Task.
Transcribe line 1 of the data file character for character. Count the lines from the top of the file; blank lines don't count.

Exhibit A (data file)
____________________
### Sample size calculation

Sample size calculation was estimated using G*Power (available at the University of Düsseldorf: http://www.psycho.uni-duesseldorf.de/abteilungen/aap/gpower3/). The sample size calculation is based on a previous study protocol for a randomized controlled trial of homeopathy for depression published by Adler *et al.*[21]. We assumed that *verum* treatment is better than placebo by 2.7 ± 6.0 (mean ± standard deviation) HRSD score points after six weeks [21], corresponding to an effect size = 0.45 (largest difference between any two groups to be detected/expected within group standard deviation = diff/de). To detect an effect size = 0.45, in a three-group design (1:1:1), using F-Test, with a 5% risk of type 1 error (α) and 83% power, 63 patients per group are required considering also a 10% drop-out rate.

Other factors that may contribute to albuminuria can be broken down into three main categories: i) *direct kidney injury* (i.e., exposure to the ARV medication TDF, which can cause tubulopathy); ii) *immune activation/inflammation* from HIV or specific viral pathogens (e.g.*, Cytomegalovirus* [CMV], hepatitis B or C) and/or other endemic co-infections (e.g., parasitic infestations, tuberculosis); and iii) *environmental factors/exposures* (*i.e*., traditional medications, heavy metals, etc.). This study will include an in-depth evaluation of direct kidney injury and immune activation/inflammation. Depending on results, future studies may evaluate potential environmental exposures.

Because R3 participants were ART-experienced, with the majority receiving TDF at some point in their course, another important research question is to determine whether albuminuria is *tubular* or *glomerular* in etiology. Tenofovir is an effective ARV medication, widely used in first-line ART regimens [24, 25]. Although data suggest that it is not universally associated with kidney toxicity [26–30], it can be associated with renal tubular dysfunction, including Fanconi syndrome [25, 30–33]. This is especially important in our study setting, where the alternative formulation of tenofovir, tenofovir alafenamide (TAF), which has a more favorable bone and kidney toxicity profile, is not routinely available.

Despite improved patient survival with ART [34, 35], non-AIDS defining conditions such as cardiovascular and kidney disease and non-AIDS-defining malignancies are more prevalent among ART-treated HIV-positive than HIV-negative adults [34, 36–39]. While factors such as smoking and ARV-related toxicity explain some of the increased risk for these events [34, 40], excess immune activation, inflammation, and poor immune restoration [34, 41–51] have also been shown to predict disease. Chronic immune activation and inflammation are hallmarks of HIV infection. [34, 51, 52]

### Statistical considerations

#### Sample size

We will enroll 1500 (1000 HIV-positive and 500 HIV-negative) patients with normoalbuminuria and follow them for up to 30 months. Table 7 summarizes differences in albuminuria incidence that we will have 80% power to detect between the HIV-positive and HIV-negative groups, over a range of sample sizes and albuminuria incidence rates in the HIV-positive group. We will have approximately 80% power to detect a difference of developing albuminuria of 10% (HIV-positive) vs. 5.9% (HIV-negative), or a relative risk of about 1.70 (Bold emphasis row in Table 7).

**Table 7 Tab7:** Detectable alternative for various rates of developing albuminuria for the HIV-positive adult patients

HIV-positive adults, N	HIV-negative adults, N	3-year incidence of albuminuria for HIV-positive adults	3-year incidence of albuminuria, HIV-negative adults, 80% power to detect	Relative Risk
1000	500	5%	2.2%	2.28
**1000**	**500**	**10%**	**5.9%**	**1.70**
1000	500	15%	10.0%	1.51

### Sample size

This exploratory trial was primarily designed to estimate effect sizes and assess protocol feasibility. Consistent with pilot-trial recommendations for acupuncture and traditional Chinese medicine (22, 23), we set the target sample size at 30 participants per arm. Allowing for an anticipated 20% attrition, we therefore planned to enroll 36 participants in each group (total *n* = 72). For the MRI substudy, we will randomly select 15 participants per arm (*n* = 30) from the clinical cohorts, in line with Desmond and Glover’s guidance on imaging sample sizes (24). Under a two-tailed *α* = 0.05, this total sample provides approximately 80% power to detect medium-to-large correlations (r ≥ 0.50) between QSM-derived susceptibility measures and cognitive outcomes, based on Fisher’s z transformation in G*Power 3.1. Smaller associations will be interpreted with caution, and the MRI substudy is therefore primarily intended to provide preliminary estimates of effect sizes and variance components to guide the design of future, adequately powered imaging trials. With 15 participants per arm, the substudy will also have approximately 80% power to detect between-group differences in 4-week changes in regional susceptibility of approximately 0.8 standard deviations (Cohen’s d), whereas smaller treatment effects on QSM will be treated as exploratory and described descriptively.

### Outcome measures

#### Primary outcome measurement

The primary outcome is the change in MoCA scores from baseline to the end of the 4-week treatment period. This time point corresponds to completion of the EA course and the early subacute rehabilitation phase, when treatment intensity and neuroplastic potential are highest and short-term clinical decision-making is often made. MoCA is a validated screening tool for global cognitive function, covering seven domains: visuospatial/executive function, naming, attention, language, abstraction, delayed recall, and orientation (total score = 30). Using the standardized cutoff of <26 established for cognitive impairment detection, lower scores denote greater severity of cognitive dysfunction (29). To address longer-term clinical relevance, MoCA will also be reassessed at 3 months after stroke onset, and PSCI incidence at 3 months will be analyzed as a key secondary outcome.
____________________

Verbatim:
### Sample size calculation